Cleave

CLEAVE. A. בָּקַע, H1324, cleave, break open or through; LXX σχίζω, G5387, split, divide, separate; Vul. concido cut up; Luther spalten, split. Abraham “cut [clave, KJV] the wood for the burnt offering” (Gen 22:3); the distressed Philistines “split up [clave, KJV] the wood of the cart” (1 Sam 6:14).

Usage of בָּקַע, H1324: the plowman “shatters” the earth (Ps 141:7); the owl “hatches out” her brood (Isa 34:15); Moses “divided” the sea (Exod 14:21); the Ammonites “ripped up” pregnant women (Amos 1:13); prisoners hurled from a precipice were “dashed to pieces” (2 Chron 25:12).

B. דָּבַק, H1815, cleave, cling, keep close; LXX προσκολλάω, G4681, to glue to; be faithfully devoted to; Vul. adhaero; Luther hangen. A man should “cleave” to his wife (Gen 2:24).

Usage of דָּבַק, H1815: Job complained, My bones “cleave” to my skin (Job 19:20); Eleazar’s hand “cleaved” to the sword (2 Sam 23:10); the psalmist mentions his tongue “cleaving” to the roof of his mouth (137:6); Ruth “clung” to Naomi (Ruth 1:14).

International Standard Bible Encyclopedia (1915)

klev: Is used in the Bible in two different senses:

(1) baqa` "to split," or "to rend." We are told that Abraham "clave the wood for the burnt-offering" (Ge 22:3), and that "they clave the wood of the cart" (1Sa 6:14). The Psalmist speaks of Yahweh cleaving fountain and flood (Ps 74:15), and the plowman cleaving the earth (Ps 141:7). For other examples see Jud 15:19; Ec 10:9; Ps 78:15; Hab 3:9.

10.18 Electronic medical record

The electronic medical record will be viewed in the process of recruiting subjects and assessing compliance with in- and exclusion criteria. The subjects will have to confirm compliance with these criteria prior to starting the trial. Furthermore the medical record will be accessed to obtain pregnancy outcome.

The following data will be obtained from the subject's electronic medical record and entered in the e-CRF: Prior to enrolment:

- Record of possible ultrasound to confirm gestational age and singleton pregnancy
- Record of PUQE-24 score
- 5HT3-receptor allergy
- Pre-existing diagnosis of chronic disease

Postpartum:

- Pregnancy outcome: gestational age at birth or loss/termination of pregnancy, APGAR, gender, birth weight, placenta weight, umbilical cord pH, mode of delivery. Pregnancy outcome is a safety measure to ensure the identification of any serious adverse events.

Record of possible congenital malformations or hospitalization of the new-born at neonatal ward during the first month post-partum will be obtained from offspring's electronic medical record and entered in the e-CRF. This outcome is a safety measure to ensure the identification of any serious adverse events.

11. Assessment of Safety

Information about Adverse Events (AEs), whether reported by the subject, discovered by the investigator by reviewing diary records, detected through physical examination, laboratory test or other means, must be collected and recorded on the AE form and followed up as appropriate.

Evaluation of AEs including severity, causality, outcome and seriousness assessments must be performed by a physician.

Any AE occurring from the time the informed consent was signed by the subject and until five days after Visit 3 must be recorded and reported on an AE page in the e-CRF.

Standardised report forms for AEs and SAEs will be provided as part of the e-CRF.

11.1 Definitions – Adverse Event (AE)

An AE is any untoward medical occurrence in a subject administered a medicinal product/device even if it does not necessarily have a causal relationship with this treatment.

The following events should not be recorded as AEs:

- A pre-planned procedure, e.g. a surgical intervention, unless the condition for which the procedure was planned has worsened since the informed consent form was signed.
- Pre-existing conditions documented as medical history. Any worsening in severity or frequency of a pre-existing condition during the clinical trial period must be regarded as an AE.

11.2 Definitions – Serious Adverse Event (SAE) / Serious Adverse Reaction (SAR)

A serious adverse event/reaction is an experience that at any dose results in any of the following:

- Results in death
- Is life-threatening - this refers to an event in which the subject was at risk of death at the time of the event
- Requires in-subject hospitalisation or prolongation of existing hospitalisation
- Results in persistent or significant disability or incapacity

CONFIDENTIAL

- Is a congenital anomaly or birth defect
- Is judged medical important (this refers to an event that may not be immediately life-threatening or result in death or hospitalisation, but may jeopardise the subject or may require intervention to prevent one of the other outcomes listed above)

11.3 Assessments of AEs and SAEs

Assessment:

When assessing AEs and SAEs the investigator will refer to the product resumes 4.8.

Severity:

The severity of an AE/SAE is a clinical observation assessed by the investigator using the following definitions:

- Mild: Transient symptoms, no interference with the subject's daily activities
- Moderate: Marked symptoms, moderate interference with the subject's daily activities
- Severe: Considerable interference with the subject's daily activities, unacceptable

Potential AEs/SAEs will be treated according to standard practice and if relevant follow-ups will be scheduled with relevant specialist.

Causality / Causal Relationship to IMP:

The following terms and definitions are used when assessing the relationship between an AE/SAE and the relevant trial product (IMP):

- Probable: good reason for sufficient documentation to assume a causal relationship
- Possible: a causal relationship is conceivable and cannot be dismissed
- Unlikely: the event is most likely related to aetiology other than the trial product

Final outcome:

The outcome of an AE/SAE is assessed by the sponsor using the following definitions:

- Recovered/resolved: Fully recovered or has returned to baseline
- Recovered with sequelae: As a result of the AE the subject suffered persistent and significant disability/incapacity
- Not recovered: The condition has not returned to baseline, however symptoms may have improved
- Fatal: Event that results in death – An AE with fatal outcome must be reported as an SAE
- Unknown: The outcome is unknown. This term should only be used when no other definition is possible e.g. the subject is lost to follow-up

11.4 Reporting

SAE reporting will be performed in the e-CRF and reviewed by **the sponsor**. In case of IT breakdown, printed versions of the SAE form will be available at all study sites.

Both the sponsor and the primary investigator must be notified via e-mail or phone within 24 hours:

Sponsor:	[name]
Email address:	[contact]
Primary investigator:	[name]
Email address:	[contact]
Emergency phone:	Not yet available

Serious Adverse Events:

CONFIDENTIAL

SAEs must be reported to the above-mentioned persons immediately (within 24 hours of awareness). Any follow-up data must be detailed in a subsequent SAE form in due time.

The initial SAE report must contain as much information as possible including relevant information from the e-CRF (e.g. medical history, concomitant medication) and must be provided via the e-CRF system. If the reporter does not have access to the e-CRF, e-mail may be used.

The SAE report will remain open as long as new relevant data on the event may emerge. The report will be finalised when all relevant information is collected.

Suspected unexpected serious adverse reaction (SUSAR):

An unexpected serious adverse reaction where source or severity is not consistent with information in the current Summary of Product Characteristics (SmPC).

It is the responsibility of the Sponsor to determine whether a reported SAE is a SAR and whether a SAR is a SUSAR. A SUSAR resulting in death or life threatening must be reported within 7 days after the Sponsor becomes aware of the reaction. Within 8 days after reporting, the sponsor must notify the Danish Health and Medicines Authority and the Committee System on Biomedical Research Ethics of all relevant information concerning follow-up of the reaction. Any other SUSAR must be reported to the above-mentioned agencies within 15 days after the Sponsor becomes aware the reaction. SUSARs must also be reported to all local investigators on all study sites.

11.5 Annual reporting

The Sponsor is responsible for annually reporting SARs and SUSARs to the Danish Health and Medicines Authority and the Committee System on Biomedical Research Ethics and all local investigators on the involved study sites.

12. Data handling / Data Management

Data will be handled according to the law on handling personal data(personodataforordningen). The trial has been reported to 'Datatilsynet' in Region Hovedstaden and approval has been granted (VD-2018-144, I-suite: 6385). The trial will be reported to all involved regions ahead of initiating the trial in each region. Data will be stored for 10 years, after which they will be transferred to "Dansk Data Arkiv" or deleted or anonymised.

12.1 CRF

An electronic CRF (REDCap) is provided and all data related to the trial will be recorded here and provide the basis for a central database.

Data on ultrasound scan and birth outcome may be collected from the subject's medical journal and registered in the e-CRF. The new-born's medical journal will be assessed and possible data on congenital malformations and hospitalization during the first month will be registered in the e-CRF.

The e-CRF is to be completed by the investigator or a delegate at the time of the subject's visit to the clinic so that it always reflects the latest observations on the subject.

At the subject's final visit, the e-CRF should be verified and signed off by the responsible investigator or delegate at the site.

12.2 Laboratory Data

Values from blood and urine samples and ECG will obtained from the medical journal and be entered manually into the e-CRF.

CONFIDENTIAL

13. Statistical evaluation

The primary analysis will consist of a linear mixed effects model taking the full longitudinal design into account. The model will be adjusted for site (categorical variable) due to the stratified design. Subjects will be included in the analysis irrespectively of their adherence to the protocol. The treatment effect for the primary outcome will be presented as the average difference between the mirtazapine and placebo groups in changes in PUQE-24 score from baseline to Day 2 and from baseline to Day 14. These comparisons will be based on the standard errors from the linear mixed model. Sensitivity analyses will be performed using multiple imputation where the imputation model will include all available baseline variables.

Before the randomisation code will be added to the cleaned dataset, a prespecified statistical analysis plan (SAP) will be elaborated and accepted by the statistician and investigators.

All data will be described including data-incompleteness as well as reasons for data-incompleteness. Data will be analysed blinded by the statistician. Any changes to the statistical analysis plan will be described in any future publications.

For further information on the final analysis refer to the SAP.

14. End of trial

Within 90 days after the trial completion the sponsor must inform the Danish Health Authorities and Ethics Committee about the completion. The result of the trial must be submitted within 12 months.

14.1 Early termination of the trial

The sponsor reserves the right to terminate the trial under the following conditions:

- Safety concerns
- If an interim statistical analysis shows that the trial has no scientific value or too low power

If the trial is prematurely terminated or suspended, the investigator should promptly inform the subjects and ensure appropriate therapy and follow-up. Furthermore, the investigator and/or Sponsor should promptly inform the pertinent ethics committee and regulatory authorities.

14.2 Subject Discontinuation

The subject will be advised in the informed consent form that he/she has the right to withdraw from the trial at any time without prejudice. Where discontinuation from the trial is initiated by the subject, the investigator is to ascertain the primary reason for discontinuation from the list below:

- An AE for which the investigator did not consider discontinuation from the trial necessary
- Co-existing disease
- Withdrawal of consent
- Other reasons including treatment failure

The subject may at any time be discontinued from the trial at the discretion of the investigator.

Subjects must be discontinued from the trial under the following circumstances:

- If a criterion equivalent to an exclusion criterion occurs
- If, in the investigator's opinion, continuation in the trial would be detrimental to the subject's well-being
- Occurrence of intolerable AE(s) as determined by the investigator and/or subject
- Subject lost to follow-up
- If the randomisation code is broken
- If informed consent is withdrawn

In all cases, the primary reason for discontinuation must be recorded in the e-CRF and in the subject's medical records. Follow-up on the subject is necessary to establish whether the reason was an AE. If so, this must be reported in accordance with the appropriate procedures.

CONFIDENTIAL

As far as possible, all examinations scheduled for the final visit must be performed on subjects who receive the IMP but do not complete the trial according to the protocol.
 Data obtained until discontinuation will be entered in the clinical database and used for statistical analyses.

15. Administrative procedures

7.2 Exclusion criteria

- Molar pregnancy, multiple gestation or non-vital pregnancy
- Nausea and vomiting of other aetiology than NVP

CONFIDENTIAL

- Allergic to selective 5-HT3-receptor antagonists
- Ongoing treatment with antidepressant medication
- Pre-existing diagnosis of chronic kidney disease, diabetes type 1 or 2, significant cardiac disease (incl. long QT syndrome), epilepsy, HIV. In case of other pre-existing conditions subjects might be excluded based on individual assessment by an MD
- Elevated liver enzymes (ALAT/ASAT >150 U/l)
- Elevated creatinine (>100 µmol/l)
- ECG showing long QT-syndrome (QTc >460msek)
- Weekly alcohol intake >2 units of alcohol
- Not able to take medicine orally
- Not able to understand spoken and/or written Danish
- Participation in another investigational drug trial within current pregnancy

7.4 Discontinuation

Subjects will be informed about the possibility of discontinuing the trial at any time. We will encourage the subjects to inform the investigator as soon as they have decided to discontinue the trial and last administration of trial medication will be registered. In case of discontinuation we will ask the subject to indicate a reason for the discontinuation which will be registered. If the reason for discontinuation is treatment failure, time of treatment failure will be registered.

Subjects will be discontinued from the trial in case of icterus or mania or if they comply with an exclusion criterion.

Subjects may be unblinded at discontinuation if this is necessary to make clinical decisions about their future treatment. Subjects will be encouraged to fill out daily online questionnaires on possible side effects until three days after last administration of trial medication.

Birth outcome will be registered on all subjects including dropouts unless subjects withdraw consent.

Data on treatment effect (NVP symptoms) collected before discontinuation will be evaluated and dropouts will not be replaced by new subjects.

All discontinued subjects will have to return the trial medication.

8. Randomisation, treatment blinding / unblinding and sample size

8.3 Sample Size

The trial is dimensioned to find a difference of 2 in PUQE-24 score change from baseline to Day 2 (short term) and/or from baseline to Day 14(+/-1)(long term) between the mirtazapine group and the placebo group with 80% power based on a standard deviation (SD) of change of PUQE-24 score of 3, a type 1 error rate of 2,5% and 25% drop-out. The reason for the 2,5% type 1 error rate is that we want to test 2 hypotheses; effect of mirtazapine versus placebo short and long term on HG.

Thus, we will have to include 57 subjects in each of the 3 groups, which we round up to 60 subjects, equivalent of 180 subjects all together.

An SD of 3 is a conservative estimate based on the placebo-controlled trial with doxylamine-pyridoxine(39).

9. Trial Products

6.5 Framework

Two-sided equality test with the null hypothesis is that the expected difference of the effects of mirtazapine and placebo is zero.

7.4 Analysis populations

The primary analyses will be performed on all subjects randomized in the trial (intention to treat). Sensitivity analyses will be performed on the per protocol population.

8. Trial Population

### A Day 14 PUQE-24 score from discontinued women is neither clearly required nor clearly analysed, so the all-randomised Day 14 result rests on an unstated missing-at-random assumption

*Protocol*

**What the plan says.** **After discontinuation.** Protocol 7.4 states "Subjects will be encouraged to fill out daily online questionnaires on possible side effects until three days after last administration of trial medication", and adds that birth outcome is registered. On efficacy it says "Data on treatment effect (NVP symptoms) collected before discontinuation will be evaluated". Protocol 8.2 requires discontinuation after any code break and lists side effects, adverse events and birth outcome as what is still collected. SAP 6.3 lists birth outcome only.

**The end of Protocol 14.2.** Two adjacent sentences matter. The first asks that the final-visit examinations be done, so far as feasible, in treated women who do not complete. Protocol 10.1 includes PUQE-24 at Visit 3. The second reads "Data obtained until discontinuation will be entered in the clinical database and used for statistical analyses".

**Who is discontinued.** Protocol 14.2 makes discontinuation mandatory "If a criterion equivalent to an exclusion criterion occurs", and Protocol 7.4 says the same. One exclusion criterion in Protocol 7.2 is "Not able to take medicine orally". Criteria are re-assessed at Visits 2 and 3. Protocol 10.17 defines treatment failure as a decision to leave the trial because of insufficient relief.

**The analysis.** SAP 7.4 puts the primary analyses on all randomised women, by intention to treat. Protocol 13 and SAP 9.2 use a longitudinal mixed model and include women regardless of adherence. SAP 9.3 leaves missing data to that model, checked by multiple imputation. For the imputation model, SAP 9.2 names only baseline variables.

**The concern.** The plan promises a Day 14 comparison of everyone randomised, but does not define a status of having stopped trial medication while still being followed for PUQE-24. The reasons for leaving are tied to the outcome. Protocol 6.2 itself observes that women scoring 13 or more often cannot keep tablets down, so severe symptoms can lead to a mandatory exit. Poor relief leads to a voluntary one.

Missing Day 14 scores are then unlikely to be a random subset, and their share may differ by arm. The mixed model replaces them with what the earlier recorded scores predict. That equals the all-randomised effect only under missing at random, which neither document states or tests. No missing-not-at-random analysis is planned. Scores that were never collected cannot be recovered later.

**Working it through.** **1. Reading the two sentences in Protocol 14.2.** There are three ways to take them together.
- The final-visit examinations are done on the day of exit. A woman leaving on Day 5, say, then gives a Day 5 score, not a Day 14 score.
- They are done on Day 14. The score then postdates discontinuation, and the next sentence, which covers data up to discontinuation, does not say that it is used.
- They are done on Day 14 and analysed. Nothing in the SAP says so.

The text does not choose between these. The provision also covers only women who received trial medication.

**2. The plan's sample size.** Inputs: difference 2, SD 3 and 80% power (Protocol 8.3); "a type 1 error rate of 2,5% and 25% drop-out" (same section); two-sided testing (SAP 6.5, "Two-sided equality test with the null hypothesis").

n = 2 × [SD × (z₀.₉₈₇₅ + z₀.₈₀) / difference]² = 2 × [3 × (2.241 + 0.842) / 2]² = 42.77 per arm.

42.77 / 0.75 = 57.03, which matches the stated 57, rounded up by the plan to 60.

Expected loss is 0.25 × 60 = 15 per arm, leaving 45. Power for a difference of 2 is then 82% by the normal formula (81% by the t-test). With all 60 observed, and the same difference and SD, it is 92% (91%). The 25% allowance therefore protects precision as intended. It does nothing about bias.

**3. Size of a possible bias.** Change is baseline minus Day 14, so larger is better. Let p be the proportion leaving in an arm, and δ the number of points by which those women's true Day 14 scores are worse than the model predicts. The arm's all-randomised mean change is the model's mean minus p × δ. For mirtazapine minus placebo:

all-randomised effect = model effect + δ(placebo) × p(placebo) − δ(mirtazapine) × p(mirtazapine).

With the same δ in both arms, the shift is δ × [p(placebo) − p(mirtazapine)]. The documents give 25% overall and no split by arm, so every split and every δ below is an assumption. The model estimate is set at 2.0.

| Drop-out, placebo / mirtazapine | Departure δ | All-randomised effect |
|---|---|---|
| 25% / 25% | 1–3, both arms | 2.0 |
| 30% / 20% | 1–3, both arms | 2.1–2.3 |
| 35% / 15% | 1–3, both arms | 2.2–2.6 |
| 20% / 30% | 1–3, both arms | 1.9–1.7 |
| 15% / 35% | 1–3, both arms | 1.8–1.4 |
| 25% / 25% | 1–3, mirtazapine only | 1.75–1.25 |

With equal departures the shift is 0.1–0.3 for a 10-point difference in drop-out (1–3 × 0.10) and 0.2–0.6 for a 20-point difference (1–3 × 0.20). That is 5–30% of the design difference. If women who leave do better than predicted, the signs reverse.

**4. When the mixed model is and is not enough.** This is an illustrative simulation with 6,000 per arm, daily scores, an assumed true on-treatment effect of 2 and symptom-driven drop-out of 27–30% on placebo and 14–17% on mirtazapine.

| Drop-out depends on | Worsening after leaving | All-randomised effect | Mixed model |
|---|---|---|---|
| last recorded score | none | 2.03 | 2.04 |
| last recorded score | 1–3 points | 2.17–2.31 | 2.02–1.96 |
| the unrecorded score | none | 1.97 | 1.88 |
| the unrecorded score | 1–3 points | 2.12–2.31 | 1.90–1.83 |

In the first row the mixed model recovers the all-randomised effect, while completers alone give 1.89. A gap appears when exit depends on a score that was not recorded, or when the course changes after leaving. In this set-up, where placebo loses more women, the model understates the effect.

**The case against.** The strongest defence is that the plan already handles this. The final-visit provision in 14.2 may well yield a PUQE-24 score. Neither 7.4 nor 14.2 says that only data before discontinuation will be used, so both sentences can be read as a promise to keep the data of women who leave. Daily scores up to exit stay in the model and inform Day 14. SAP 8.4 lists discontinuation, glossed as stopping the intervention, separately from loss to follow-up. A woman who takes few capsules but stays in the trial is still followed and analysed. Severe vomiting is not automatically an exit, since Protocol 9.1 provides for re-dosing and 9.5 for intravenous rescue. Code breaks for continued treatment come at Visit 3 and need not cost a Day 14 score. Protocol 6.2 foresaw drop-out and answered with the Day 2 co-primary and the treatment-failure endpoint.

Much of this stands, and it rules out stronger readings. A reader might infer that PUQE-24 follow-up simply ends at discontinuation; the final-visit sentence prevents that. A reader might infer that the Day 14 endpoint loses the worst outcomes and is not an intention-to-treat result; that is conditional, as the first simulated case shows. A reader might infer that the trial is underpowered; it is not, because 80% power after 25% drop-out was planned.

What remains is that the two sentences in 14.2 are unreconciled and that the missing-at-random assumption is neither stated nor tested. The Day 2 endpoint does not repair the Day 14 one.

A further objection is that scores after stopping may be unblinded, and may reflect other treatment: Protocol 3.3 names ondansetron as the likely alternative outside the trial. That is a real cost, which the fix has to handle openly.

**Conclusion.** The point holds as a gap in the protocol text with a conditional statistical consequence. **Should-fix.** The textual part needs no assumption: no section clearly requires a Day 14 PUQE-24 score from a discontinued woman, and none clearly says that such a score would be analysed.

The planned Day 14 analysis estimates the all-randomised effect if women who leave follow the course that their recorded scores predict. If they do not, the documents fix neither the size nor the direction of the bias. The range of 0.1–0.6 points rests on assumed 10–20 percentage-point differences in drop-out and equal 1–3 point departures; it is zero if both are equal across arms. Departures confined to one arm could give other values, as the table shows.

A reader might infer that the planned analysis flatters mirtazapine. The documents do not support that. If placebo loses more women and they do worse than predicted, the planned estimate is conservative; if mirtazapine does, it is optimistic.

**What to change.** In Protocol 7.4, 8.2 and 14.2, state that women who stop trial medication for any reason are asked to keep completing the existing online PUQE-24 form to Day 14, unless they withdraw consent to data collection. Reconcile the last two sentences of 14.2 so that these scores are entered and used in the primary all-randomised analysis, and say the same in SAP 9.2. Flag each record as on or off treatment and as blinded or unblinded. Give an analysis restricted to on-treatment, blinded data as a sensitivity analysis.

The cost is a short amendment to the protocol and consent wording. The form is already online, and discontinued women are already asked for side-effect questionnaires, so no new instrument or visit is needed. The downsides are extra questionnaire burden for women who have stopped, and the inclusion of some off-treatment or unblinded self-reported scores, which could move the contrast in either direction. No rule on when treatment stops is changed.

(2) dabhaq; kollao, "to adhere to," or "to join one’s self to." This meaning is the reverse of the preceding. The Psalmist speaks of his tongue cleaving to the roof of his mouth (Ps 137:6). We are told that a man should cleave unto his wife (Ge 2:24; Mt 19:5). It is said that Ru clave unto her mother-in-law (Ru 1:14), and that certain men clave unto Paul (Ac 17:34; compare Ac 4:23; 11:23 margin).

"Cleave" is also used in this sense to describe one’s adherence to principles. Paul admonished the Romans to cleave to that which is good (Ro 12:9).